If London is the nervous system of modern British music, the hectic place where everything seems to happen, then Manchester is its heart, where the beat pulses steadily.
Without Manchester’s contributions to music, the past three decades wouldn’t be the same. From indie rock to dance music, Manchester has never been afraid to mix it up and do things its own way.
For eight years, local promoter and DJ Rich Reason has been running the Hit & Run club night in town every Monday. One of the many characters who spice up Manchester’s nightlife, Rich has begun to shift his focus towards building something more substantial over the past year, driven by a desire to move forward and learn from lessons accumulated after more than a decade promoting. The result is Levelz, a loose-knit group of MCs, DJs and producers with the potential to evolve into one of the most exciting creative forces to emerge from Manchester in recent years.
“What draws us together is a place and shared history, and I think there’s something to be said about that,” Rich tells me by way of introducing the project. Jonny Dub, one of the city’s leading DJs and another driving force behind Levelz, calls it “a natural thing, the result of years of working together on little projects here and there. It seemed obvious to put it all together.” The precursor to Levelz is Estate Recordings, a local hip-hop label that began over ten years ago and is home to some of the city’s well established rappers such as Broke N’ English and Skittles. The latter is an urban poet who carries on the traditions of Shaun Ryder and John Cooper Clarke, and is one of the group’s most arresting lyricists. Another incentive for Rich to kickstart the project was a desire to reverse the way Manchester is seen from the outside. Using The Warehouse Project as an example, he explains that while “they’ve always brought the best of the world to Manchester, I’m interested in taking the best of Manchester to the world.”
“The industry in this country is London-centric, so when you’re on the outside it forces you to look in.”
At its core, and it’s a big core, Levelz is made up of 14 members representing a wide range of Manchester’s musical inclinations as well as generations of fiercely independent creatives – the oldest is in his forties, the youngest are still in their teens. The main producers and musicians are Biome, Bricks, Chimpo, Dub Phizix and Metrodome, with lyrics handled by Black Josh, Chunky, Fox, Skittles, Sparkz, T-Man and Truthos Mufasa; Jonny and Rich complete the crew as DJs. Roles in Levelz aren’t clear-cut however; due to the inherent versatility that comes with such a large gathering of like minded friends, they’re interchangeable. It’s not uncommon for the lyricists to pitch into the music or for the producers to grab the mic or step behind the turntables.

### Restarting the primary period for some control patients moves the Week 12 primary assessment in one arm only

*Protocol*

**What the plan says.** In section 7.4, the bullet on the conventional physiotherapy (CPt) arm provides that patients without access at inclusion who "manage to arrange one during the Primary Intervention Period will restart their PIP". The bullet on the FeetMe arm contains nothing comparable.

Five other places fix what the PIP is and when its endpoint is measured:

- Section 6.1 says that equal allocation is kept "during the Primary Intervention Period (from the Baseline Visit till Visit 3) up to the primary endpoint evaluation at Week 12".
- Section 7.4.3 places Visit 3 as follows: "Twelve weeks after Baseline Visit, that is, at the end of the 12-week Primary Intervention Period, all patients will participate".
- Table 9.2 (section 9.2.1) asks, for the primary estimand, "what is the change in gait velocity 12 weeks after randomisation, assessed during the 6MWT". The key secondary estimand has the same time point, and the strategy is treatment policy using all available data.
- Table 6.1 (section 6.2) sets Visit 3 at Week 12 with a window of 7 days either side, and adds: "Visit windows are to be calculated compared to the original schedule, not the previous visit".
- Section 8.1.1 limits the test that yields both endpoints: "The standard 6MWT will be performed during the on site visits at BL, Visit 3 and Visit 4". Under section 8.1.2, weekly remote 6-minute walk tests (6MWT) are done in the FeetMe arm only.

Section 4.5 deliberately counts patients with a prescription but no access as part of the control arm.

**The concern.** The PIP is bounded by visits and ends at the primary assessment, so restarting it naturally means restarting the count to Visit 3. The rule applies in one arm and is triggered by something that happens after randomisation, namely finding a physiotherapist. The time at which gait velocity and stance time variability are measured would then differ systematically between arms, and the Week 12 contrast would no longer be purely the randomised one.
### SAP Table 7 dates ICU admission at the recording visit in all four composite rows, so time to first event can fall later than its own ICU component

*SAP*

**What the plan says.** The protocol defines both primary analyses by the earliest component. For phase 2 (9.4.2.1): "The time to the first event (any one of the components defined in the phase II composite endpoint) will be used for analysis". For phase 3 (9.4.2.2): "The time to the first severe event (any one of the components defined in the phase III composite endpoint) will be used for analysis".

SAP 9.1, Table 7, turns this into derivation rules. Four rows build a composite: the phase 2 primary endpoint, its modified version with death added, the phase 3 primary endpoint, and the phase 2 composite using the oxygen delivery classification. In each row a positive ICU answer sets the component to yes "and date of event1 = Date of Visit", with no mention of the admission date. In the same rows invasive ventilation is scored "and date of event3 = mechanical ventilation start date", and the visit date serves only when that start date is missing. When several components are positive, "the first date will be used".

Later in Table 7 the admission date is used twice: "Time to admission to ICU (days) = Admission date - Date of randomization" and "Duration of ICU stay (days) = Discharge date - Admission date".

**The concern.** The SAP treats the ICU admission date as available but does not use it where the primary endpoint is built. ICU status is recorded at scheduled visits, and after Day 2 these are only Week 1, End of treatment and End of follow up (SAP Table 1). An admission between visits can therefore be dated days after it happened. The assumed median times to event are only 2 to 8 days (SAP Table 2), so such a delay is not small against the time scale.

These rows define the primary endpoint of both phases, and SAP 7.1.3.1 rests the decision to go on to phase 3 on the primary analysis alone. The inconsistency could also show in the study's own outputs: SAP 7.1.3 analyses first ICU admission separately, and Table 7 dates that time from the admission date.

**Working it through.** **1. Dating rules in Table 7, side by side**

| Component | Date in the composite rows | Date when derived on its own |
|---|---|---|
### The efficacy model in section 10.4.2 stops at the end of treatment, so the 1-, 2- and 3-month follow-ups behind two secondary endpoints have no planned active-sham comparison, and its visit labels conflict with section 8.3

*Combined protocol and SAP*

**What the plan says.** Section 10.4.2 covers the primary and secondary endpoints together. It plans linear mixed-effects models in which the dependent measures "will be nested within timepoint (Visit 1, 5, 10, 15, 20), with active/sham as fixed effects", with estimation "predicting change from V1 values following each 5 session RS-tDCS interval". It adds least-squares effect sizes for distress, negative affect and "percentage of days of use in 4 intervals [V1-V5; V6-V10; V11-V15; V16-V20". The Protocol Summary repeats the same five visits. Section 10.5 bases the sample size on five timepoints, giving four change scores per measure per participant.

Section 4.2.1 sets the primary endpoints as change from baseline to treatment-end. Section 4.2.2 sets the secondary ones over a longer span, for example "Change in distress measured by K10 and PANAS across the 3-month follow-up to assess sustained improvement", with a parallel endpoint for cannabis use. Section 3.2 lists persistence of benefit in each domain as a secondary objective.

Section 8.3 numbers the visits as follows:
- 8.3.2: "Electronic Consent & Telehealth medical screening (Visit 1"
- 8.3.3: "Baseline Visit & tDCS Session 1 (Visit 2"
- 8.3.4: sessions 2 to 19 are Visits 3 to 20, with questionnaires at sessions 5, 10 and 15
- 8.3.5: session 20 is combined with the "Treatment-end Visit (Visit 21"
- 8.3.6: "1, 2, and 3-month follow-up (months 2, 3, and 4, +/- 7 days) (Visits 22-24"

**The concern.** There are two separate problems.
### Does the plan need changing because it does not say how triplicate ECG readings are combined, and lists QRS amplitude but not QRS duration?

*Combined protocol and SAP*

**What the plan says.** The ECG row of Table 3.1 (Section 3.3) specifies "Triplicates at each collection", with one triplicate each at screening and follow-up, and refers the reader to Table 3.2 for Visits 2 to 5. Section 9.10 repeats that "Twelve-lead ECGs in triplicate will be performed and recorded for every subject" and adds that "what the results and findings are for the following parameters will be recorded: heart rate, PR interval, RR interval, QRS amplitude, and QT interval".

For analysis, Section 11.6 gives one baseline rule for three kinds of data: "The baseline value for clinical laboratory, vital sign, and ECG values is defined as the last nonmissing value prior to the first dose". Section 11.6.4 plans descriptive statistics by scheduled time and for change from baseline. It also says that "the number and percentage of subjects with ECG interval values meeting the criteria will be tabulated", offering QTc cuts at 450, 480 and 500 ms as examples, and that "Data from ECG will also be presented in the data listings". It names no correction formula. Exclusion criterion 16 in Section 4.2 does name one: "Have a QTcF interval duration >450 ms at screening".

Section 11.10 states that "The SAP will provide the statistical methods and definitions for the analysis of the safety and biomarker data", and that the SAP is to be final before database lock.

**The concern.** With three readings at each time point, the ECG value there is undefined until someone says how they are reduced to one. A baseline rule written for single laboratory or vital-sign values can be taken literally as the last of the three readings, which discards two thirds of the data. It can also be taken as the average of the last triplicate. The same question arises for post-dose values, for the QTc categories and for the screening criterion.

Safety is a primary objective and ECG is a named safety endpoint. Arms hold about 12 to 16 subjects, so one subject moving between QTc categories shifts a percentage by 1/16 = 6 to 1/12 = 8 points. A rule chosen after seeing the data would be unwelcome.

Aside from Estate Recordings and Hit & Run, members of Levelz are also connected with the Hoya:Hoya and Swing Ting club nights, groups like Riot Jazz and The Mouse Outfit, and the Swamp 81 and Exit Records labels. Affiliates include budding producers Werkha and Walton alongside Manchester godfather Zed Bias.
The result of such diversity is that the group’s music isn’t clear-cut either. From hip-hop to grime and dubstep, drum & bass to house and jazz, there’s a little bit of everything floating in the mix. For Jonny, co-founder of Hoya:Hoya, it all comes down to the city’s penchant for cross-pollination: “It’s part of what makes this city. There’s a diversity and synergy in the music.” Chunky, who lends lyrics and productions to Hoya:Hoya, Swamp 81 and Riot Jazz, sees musical diversity as his default mindset. “I’m already cursed like that. I’ve got this awareness of ‘you can’t put this in a genre.’ I write without thinking of where it fits.” Fox, elder statesman of the group with the heart of a teenager, takes it back to life’s inherent cycles. “I can’t say I’ve seen this level of energy in Manchester in a while. The industry in this country is London-centric, so when you’re on the outside it forces you to look in. Right now I think Manchester is not trying to be anything, not trying to fit into anyone’s expectations. Man got an absolute love of each other and what we do, and that comes through in the music and on stage.”